Residential Carbon Monoxide Detection

Carbon Monoxide Can Be Deadly
 Carbon Monoxide AlarmYou can't see or smell carbon monoxide, but at high levels it can kill a person in minutes. Carbon monoxide (CO) is produced whenever any fuel such as gas, oil, kerosene, wood, or charcoal is burned.

If appliances that burn fuel are maintained and used properly, the amount of CO produced is usually not hazardous.

However, if appliances are not working properly or are used incorrectly, dangerous levels of CO can result.

Hundreds of people die accidentally every year from CO poisoning caused by malfunctioning or improperly used fuel-burning appliances. Even more die from CO produced by idling cars.

Be safe. Practice the DO's and DON'Ts of carbon monoxide.

CO Poisoning Symptoms

 New Law.jpgKnow the symptoms of CO poisoning. At moderate levels, you or your family can get severe headaches, become dizzy, mentally confused, nauseated, or faint. You can even die if these levels persist for a long time.

Low levels can cause shortness of breath, mild nausea, and mild headaches, and may have longer term effects on your health. Since many of these symptoms are similar to those of the flu, food poisoning, or other illnesses, you may not think that CO poisoning could be the cause.

Where Not to Install a CO Alarm

Some locations may interfere with the proper operation of the alarm and may cause false alarms or trouble signals. CO alarms should not be installed in the following locations:
  • Where the temperature may drop below 40 F or exceed 100 F
  • Near paint thinner fumes or household cleaning products. Ensure proper ventilation when using these types of chemicals.
  • Within 5 feet of any cooking or open flame appliances such as furnaces, stoves and fireplaces.
  • In exhaust streams from gas engines, vents, flues or chimneys.
  • Do not place in close proximity to an automobile exhaust pipe; this will damage the alarm
Prevent CO Poisoning
Play it safe. If you experience symptoms that you think could be from CO poisoning:
  • Call 911 or your local emergency number.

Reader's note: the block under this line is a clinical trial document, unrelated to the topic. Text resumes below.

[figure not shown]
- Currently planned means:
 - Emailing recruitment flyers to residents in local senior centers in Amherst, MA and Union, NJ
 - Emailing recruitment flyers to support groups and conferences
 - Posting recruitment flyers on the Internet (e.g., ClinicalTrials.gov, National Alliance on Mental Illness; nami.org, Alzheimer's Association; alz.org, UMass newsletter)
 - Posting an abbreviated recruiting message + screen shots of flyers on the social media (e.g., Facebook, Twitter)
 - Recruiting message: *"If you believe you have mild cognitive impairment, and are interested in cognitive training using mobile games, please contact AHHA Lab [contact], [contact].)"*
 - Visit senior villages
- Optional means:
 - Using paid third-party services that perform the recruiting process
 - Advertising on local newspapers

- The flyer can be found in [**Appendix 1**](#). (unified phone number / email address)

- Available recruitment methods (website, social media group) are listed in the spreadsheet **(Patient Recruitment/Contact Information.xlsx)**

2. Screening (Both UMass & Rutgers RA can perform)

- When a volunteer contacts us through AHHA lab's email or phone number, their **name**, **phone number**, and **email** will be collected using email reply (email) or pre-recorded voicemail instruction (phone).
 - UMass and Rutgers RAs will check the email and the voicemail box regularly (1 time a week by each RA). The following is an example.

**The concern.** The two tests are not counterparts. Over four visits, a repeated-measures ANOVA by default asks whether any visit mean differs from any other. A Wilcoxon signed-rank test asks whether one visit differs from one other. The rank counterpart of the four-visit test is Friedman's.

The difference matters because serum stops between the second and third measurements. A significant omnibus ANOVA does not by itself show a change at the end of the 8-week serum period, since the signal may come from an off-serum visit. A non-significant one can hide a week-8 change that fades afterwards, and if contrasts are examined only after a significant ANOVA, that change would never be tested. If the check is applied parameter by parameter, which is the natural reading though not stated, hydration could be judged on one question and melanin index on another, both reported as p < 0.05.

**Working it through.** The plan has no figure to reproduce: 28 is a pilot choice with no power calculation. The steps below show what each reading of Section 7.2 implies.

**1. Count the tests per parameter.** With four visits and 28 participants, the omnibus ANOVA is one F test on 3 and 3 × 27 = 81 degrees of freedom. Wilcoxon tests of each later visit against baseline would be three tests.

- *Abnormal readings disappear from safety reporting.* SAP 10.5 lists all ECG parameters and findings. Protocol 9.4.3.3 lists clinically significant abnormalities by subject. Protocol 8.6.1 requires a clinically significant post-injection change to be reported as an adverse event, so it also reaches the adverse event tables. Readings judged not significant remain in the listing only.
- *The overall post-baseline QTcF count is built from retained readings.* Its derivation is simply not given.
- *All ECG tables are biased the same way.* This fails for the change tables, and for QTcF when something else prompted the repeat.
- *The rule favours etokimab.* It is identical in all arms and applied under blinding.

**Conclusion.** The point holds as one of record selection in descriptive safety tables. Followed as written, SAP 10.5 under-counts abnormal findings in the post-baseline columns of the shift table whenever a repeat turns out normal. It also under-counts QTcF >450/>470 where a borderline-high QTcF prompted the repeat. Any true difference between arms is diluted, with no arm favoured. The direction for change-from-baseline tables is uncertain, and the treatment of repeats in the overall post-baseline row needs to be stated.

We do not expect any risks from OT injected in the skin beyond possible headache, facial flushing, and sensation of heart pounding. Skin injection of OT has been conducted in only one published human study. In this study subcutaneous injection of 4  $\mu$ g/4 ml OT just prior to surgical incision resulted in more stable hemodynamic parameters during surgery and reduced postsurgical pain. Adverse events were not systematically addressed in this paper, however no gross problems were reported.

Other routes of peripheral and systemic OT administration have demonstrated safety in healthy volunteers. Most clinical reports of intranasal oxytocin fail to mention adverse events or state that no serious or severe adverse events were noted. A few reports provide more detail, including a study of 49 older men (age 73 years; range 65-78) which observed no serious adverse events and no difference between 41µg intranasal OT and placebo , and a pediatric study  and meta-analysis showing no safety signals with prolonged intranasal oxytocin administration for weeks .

• Prevent CO Poisoning. Open doors and windows, turn off combustion appliances and leave the house.
  • Do not re-enter the premises until cleared by emergency personnel.
  • Go to an emergency room, and tell the physician you suspect CO poisoning. If CO poisoning has occurred, it can often be diagnosed by a blood test done soon after exposure.
Follow These Guidelines to Help Keep Your Family Safer
  • Install CO alarms outside each sleeping area and on every level of the home including the basement. The CO alarm can warn you if too much CO is in your home.
  • Keep CO alarms clear of dust and debris.
  • Ensure CO alarms are plugged all the way into a working outlet, or if battery operated, have working batteries.
CO Prevention Do's and Do Not's
  • DO have your fuel-burning appliances -- including oil and gas furnaces, gas water heaters, gas ranges and ovens, gas dryers, gas or kerosene space heaters, fireplaces, and wood stoves - inspected by a trained professional at the beginning of every heating season. Make certain that the flues and chimneys are connected, in good condition, and not blocked.
  • DO choose appliances that vent their fumes to the outside whenever possible, have them properly installed, and maintain them according to manufacturers' instructions.
  • DO read and follow all of the instructions that accompany any fuel-burning device. If you cannot avoid using an unvented gas or kerosene space heater, carefully follow the cautions that come with the device and keep doors to the rest of the house open. Crack a window to ensure enough air for ventilation and proper fuel-burning.
  • DON'T idle the car in a garage -- even if the garage door to the outside is open. Fumes can build up very quickly in the garage and living area of your home.
  • DON'T use a gas oven to heat your home, even for a short time.
  • DON'T ever use a charcoal grill indoors -- even in a fireplace.
  • DON'T sleep in any room with an unvented gas or kerosene space heater.
  • DON'T use any gasoline-powered engines (mowers, weed trimmers, snow blowers, chain saws, small engines or generators) in enclosed spaces.
  • DON'T ignore symptoms, particularly if more than one person is feeling them. You could lose consciousness and die if you do nothing